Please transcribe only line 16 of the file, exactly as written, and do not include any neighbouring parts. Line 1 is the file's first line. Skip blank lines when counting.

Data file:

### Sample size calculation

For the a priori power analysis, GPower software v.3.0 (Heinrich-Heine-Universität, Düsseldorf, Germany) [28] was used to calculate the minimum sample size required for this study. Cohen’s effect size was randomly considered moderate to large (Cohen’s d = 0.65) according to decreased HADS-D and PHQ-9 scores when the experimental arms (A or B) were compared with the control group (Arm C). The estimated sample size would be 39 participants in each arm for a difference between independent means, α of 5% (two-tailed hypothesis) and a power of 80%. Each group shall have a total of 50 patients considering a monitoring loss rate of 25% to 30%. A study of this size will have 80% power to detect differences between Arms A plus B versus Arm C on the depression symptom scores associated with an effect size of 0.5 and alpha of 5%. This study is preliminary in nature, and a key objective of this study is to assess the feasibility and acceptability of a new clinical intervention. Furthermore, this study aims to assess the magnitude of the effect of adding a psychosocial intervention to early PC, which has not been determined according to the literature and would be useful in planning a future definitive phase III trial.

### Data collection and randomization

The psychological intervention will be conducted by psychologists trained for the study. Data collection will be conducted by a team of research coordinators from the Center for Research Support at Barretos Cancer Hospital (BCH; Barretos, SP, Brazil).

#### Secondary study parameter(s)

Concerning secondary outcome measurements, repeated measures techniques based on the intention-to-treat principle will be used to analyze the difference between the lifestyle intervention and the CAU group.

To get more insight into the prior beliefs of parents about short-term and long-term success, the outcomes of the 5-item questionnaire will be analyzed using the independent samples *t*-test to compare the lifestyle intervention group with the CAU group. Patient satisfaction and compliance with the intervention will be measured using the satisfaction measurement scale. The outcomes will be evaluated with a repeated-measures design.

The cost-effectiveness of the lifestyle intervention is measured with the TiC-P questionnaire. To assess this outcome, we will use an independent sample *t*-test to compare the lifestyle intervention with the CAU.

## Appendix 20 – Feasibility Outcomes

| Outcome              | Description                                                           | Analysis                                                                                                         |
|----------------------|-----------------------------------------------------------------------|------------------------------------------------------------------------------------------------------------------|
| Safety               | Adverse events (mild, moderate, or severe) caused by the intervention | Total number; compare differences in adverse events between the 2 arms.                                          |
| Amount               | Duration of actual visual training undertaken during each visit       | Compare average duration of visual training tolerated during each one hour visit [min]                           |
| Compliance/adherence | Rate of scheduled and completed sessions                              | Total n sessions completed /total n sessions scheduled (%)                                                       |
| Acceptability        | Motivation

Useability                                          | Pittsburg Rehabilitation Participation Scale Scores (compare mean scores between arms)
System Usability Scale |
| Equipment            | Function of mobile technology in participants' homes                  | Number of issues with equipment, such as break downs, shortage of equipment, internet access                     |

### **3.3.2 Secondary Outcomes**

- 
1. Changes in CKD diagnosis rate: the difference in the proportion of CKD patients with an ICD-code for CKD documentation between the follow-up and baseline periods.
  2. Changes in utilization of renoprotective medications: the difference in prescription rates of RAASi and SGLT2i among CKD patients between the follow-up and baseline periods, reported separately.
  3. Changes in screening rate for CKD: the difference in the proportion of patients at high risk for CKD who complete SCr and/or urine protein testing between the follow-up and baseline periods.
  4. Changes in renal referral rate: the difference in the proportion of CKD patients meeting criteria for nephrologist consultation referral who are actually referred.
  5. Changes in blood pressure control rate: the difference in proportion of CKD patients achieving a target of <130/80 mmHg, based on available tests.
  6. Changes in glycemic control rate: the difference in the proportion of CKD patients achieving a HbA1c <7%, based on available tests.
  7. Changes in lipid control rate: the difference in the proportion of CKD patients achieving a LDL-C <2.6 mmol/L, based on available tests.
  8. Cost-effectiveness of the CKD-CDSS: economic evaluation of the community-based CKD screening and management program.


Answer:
Useability                                          | Pittsburg Rehabilitation Participation Scale Scores (compare mean scores between arms)